Ardyth Kennelly had five novels published between 1949 and 1956. Four of these were based largely on stories she heard from her mother about life and polygamy in Utah during the late nineteenth and early twentieth centuries. Her other book from that time, The Spur, dealt with the final days of John Wilkes Booth. Her last novel, Variation West, was written between about 1977 and 1994 and has only recently been published, by Sunnycroft Books.
Ardyth Kennelly’s writings
The Peaceable Kingdom
Houghton Mifflin, 1949
Literary Guild selection for December 1949
The story of Linnea Ecklund, based on the life of Kennelly’s maternal grandmother, Anna Matilda Johnson Olsen, the second wife in polygamy of Emil Oscar Olsen. This most popular of Kennelly's books was reissued by Houghton Mifflin in 1981 in a combined edition with Good Morning, Young Lady. (The University of Oregon Press planned a new edition of The Peaceable Kingdom in 2003, but it was never actually published.) For more about the book, see below.
Julian Messner, 1951
A fictionalized but scrupulously researched and historically accurate account of the
last days of John Wilkes Booth, Abraham Lincoln’s assassin. A television adaptation of the book was aired on the Philco Television Playhouse in September 1951; and Kennelly’s moving account of Lincoln’s death was included in the 1953 anthology Abe Lincoln, edited by Hilah Paulmier.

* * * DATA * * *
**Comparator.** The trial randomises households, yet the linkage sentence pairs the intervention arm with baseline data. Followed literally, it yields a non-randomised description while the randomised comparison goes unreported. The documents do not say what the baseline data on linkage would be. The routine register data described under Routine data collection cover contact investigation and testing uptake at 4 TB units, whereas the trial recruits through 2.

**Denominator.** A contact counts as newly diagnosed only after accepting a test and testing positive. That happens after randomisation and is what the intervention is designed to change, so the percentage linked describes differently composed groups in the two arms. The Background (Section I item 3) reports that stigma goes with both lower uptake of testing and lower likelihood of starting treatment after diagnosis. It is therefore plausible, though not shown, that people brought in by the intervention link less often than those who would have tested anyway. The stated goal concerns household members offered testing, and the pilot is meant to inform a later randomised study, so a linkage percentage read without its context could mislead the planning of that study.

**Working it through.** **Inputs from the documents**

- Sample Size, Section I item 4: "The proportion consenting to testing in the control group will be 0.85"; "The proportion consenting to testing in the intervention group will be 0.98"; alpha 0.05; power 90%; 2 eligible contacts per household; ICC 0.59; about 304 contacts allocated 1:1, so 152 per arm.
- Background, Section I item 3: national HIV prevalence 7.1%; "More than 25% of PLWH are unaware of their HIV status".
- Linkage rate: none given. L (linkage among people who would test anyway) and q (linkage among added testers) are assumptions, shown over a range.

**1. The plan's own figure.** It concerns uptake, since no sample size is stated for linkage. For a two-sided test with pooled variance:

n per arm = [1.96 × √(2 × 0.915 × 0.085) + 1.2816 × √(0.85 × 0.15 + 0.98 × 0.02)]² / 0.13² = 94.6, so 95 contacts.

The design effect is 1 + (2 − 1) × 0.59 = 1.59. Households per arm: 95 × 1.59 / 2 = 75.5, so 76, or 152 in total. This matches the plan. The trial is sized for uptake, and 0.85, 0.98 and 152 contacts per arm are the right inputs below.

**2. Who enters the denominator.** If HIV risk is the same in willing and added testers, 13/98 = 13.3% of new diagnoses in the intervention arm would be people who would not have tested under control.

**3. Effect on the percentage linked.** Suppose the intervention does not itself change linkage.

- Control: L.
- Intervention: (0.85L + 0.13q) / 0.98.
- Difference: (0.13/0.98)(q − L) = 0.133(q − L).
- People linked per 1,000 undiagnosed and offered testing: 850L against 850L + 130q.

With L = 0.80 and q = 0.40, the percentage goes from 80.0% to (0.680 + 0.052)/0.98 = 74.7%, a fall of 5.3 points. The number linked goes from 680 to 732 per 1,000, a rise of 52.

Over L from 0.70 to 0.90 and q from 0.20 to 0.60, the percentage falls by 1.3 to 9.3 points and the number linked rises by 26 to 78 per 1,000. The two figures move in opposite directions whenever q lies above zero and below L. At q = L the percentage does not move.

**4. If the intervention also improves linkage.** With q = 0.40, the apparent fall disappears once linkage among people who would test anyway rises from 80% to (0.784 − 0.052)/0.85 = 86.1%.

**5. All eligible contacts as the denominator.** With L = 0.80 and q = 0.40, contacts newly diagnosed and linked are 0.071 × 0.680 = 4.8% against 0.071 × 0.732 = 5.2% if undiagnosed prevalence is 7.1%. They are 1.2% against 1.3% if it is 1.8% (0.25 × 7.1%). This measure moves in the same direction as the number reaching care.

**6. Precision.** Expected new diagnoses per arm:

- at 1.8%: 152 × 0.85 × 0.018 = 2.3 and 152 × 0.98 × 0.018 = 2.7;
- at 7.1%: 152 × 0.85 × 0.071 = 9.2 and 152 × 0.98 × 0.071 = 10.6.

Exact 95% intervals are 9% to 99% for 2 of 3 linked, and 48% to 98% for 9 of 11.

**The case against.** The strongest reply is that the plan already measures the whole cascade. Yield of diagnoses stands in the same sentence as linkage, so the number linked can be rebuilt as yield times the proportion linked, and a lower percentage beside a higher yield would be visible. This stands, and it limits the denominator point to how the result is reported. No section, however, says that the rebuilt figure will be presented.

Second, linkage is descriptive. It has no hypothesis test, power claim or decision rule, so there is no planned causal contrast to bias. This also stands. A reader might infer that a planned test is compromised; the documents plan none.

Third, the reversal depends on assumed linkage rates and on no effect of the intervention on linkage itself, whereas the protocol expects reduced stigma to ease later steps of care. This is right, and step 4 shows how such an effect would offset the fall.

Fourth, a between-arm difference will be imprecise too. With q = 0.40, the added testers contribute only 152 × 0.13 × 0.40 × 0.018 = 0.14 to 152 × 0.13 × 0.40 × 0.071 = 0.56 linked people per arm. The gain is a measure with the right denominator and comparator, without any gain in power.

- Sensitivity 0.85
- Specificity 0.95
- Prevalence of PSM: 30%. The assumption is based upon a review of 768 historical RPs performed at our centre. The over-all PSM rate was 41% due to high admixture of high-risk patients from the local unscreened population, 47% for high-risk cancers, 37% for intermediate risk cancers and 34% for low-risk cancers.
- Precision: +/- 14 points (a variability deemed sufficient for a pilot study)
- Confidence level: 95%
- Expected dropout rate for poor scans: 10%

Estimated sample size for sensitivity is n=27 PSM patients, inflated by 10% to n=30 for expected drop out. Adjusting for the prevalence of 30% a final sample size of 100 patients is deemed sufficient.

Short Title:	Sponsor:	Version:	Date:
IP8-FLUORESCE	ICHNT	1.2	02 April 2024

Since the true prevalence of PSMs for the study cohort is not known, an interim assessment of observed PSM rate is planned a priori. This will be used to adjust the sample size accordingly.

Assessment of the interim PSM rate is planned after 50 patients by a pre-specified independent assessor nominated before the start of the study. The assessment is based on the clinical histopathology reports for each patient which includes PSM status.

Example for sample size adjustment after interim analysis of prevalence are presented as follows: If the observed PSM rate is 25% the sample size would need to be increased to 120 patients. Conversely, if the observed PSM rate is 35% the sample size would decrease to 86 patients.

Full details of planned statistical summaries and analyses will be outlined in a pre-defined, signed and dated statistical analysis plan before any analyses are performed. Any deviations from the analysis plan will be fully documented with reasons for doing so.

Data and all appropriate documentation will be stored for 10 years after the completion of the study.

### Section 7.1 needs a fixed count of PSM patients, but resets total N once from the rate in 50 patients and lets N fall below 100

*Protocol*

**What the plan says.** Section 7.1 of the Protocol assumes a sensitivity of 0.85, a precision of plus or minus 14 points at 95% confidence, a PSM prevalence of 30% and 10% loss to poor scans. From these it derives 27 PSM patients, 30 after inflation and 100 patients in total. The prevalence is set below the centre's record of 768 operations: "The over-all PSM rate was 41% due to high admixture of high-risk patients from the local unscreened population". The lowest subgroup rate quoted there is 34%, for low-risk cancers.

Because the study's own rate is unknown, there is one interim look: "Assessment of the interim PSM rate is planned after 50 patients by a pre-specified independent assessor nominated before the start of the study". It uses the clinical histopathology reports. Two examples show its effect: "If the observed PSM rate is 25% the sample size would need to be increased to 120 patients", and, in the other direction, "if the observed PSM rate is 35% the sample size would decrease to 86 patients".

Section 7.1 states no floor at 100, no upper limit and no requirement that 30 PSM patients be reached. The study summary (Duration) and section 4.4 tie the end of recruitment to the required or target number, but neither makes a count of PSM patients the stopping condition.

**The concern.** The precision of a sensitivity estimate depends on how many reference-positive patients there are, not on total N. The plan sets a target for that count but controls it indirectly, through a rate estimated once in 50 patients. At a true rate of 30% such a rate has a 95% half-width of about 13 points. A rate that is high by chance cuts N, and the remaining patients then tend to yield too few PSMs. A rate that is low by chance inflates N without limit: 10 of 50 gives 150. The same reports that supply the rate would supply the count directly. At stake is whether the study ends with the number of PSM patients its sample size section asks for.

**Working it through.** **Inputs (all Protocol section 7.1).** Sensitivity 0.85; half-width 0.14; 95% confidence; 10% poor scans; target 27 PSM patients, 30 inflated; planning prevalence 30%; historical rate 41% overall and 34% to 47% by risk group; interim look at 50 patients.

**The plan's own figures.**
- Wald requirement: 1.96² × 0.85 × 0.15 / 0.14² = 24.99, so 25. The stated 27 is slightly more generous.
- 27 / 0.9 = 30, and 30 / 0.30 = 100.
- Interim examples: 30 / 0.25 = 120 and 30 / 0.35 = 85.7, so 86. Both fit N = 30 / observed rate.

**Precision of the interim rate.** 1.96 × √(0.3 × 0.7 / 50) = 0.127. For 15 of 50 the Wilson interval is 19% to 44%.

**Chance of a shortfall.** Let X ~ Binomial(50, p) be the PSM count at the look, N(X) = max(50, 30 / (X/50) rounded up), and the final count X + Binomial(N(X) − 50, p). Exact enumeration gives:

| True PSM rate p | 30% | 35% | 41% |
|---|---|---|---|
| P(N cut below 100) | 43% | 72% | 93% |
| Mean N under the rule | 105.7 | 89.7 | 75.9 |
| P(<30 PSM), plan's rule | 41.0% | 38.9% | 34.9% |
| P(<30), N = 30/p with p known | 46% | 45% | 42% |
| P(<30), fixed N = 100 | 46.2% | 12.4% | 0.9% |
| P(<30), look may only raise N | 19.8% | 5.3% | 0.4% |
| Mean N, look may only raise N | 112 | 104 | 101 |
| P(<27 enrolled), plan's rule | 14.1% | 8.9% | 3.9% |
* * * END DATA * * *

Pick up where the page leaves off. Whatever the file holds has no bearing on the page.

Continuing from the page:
The Spur is now in the public domain and can be read online here.
Good Morning, Young Lady
Houghton Mifflin, 1953
Literary Guild selection for May 1953
The story of Dorney Leaf, who grows up in Salt Lake City under difficult circumstances, longing to meet the outlaw Butch Cassidy but finding also a love of learning.
Houghton Mifflin, 1955
The life of Linnea Ecklund is continued, with many new characters and stories.
Marry Me, Carry Me
Houghton Mifflin, 1956
The story of newlyweds Alitta and Jack Castle and their friends and neighbors during early mining days in Park City, Utah, and the 1906 San Francisco earthquake. The novel is loosely based on the first years of the marriage of Kennelly’s parents.
Sunnycroft Books, 2014
Ardyth Kennelly’s brilliant last novel spans four generations of a family in Mormon Utah, from the 1860s to the 1960s. Two fictional daughters of John D. Lee, who was notorious for leading the 1857 Mountain Meadows massacre, and their descendants experience the changing eras of Western life and history. The book is a colorful procession of comic and tragic stories—of domestic life under Mormon polygamy, historical events and personages, and superbly drawn characters. On a deeper level, the author illustrates the continuity of time and life, the effects of fanaticism, and the destructive power of social ideals of female beauty.
The title is too naughty to print. It is the same as the title of the unchaste picture in the oval frame behind the innocent little nipper on the piano stool.
(1ʹ10ʺ high by 1ʹ9ʺ wide)